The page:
i am facing a problem when using my 5d mark 2 during night shots
I am shooting at 5 - 10 - 30 seconds and bulb and it is taking as much time for the picture to display on the screen/finish processing as the exposure time
example if i set the exposure to 30 seconds it takes another 30 seconds for photo to appear
and the buffer is going full and making me wait after couple of shots.
Imagine doing it on long exposures, 100 secs each.. i can only shoot couple of shots and it will make me wait to finish precess before i can even shoot another one.
is this normal ?
are you facing such problems, i tried with a friends 5dmark 2 and it is going much faster. even with a 200 seconds exposure the photo is appearing the second the shutter closes, and it is a big problem as i shoot night skies and scenery to wait that long for each photo...
The increased time is the built-in camera Long Exposure Noise Reduction (LENR)
. It exposes what is called a Dark Frame after the light frame, and that frame is used to subtract noise (assuming it works...in-camera LENR does not always work.)
If you are doing night sky astrophotography and want low noise results, it is better to handle noise reduction on your own. You can take your own dark frames, as well as bias frames, in addition to light frames, and combine them all with a tool like DeepSkyStacker. DSS will use multiple light frames to maximize SNR, and use a properly combined dark frame and bias frame to subtract the noise.Light Frames
are the full color exposures of the night sky. It is best to have as many of these as you can. A single light frame will be very noise, poor in contrast, low in SNR, and otherwise barely sufficient for a night sky photograph. Stacking two light frames produces better results with higher contrast, but you will still have a low SNR. It is best to shoot at least 20 light frames or more of the same stellar object to maximize SNR.Dark Frames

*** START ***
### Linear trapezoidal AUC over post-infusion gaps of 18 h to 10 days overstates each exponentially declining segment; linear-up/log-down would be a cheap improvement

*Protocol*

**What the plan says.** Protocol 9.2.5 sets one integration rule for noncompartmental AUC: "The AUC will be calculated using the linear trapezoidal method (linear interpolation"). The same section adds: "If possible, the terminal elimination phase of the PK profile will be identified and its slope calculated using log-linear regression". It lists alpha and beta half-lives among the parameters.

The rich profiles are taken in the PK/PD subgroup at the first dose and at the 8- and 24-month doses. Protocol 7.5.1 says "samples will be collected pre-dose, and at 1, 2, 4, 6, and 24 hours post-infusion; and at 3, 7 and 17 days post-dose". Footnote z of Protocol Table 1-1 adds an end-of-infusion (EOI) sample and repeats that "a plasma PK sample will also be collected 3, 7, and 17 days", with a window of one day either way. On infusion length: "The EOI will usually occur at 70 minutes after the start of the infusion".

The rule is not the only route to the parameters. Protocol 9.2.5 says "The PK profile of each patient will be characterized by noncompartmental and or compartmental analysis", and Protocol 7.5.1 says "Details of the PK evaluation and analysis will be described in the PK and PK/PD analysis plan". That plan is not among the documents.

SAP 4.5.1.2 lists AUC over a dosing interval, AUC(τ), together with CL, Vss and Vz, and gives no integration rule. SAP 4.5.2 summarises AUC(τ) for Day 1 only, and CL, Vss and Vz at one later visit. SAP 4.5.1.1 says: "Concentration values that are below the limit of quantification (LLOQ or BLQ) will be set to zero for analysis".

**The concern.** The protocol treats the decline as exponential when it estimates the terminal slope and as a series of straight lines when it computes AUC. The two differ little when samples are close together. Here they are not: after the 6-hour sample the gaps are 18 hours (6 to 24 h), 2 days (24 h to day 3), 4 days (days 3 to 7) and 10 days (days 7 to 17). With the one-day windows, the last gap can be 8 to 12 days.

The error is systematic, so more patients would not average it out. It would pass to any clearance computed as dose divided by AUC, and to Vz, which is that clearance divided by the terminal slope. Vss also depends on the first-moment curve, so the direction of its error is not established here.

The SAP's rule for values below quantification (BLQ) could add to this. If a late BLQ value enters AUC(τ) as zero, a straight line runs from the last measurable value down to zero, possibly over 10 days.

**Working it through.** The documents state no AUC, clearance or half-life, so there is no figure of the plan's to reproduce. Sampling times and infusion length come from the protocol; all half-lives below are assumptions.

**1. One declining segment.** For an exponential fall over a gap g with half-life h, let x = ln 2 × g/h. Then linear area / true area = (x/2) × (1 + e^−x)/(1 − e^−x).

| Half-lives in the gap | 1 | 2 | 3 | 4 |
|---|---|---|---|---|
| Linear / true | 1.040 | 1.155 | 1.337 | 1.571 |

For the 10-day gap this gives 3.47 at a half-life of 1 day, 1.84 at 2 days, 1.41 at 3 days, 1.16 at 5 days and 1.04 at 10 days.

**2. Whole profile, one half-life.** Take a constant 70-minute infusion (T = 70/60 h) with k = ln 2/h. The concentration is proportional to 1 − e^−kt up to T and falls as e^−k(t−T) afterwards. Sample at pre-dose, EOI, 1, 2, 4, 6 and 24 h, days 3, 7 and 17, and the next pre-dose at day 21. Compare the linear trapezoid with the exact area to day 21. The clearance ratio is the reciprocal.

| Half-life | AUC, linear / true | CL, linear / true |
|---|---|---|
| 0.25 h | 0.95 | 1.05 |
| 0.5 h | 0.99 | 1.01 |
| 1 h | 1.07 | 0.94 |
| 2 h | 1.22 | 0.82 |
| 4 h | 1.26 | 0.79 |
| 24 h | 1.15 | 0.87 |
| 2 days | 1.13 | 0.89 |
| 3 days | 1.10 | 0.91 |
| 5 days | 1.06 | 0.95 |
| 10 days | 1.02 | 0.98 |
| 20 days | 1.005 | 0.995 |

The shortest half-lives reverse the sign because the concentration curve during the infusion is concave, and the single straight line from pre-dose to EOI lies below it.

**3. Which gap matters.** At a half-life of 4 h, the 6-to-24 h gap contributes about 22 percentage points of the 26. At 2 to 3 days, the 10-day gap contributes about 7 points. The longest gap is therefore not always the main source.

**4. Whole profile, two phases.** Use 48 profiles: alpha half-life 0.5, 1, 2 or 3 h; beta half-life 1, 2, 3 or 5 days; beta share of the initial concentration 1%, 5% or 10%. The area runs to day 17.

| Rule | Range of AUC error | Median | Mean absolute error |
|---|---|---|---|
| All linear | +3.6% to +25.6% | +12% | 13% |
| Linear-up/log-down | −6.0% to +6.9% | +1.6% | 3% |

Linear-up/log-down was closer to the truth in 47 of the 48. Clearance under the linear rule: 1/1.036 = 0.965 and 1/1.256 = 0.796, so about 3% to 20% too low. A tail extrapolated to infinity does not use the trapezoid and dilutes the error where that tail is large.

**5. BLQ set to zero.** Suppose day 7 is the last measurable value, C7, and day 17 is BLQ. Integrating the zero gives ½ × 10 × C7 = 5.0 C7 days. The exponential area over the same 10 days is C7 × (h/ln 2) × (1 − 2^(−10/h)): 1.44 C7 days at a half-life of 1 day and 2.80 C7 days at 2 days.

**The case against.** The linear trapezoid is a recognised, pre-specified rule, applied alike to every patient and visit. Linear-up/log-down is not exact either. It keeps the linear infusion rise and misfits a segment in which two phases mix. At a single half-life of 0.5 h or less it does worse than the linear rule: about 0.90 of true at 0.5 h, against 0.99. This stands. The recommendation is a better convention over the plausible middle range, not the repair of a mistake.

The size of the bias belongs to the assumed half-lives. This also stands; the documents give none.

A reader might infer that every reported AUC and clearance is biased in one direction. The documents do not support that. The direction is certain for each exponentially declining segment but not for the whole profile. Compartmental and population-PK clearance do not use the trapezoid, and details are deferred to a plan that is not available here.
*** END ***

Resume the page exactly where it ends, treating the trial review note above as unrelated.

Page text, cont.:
are exposed the same as light frames, only with the lens cap on. By "the same as light frames", I mean...EVERYTHING has to be the same. Shutter, Aperture, ISO, AND temperature. The temperature matters her because it affects noise. If you are shooting the sky on a very cold night, dark current will be lower than on a normal night, and noise will be lower than on a normal night. You can expose all dark frames after the entire sequence of light frames is done. It is best to have 16-20 dark frames to produce a master dark frame for that particular shoot. If you end up shooting 40, 60, 80 light frames, you still only need to have 16-20 dark frames.Bias Frames
are created at the fastest possible shutter speed, and the same ISO as the light frames. It does not matter what the temperature is. Again, it is best to have 16-20 bias frames to produce a master bias frame for that particular shoot.
Once you have a set of light frames, dark frames, and bias frames, you can stack them with a tool like DSS. Just give it all the files, and it will take care of the rest. It'll produce master dark and bias frames for you from their individual frames. It will then process the light frames...align them, apply the dark and bias frames, then stack them to produce a single, low-noise, high SNR night sky photo. Once you have the initial night sky photo...you are pretty much on your own to tweak the final outcome (which is actually quite a pain with DSS, you might end up better off by exporting the default output for tweaking in another program.)
The results of the above method should be far superior to single-shot exposures of the night sky, with or without in-camera LENR.